Essential for controlling intracellular pathogens, cell-mediated immunity involves lymphocyte recognition of cell-associated foreign antigens, followed by destruction of the infected host cells. In contrast to humoral immunity, this arm of the immune response is stimulated by T-helper type I (Th1) lymphocytes and the cytokines they release. The most important effectors of the cell-mediated immune response, cytotoxic T lymphocytes, are the main immune cells that recognize foreign antigens on the surface of infected "self" cells. Cells infected with viruses or other intracellular pathogens are cytotoxic T lymphocytes' most common targets. The cell-mediated immune response is critical for controlling such pathogens because their intracellular location shelters them from antibody binding.

T-Helper Cells and the Th1-Th2 Shift

Emphasis on cell-mediated immunity versus humoral immunity changes according to the type of T-helper lymphocytes responding to an infectious threat. Multiple factors, including the cytokine environment and costimulatory molecules present during activation of the T-helper cell, determine the development of either Th1- or Th2-helper phenotype. One hypothesis is that, in addition to hormonal factors that affect the Th1-Th2 balance, macrophages present at the maternal-fetal interface release predominantly Th2-stimulating cytokines and contribute to the overall dominance of humoral immunity during pregnancy.[3] In addition to stimulating B lymphocytes, Th2 cells suppress the cytotoxic T lymphocyte response, decreasing the robustness of cell-mediated immunity. In the uterine decidua, the Th2 cytokine environment favors activation of B lymphocytes, resulting in stimulation of antibody secretion and suppression of cell-mediated immunity.[3] This phenomenon is often referred to as the Th1-Th2 shift of pregnancy and is thought to contribute to maternal tolerance of the fetus by suppressing the antifetal cell-mediated immune response.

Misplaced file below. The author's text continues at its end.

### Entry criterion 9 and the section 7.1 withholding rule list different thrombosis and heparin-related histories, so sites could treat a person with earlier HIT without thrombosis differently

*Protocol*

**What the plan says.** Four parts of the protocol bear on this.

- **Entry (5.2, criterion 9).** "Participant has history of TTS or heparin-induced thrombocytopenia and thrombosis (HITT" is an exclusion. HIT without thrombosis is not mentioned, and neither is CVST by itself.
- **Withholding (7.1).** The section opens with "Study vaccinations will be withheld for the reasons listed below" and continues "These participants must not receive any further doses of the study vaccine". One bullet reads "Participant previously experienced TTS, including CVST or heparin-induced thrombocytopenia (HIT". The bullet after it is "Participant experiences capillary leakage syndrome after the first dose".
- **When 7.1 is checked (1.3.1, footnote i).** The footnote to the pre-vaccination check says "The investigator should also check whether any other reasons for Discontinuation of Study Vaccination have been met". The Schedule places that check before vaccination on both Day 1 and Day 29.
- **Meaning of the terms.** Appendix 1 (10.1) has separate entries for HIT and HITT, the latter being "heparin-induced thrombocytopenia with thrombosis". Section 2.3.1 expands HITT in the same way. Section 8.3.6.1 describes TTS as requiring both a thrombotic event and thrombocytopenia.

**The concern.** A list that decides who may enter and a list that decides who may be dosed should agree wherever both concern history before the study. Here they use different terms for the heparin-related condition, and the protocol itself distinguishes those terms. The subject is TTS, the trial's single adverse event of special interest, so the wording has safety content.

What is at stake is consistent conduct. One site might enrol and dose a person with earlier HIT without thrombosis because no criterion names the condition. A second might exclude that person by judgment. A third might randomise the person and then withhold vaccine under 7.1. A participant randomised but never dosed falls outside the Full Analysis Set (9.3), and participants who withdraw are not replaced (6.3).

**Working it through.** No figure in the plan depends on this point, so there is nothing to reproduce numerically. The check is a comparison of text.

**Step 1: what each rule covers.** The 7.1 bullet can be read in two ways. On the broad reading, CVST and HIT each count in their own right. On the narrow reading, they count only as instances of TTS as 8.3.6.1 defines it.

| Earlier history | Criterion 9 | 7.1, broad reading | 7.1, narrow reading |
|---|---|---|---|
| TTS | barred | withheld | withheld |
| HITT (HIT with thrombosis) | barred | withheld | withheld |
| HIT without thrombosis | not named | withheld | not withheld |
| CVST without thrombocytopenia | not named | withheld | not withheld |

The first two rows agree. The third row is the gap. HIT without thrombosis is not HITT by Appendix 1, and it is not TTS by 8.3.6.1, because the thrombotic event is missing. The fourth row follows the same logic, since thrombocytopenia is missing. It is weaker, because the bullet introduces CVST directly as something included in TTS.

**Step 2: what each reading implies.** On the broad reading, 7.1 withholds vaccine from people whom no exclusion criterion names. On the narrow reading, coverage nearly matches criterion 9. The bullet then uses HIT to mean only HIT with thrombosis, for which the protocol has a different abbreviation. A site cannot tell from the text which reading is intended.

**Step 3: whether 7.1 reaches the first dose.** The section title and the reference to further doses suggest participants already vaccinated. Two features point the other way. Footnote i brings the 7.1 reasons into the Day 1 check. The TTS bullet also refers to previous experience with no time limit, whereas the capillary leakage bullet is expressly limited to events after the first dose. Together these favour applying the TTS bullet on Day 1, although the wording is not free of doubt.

Systemic Immune Changes

An evolving model of pregnancy-associated immune changes suggests that the hormonal environment of pregnancy contributes to local suppression of cell-mediated immunity at the maternal-fetal interface while mediating a systemic change toward Th2 dominance. That the local Th1-Th2 shift may also influence the systemic maternal immune response during pregnancy is evidenced in pregnant patients with autoimmune disorders. Women with rheumatoid arthritis, a predominantly cell-mediated autoimmune disorder, tend to experience remissions during pregnancy.[4] Similarly, patients with multiple sclerosis have fewer exacerbations while pregnant but worsening symptoms during the postpartum period.[5] Systemic lupus erythematosis, however, a predominantly antibody-mediated autoimmune disorder, often worsens during pregnancy, perhaps due to increased immunoglobulin synthesis and decreased clearance of immune complexes resulting from robust Th2 activity.[3,6] These well-studied changes in severity of autoimmune disorders during pregnancy illustrate systemic immune alterations that occur in conjunction with the Th1-Th2 shift. Systemic suppression of cell-mediated immunity may contribute to increased susceptibility to some intracellular pathogens—including viruses, bacteria, and parasites—during pregnancy.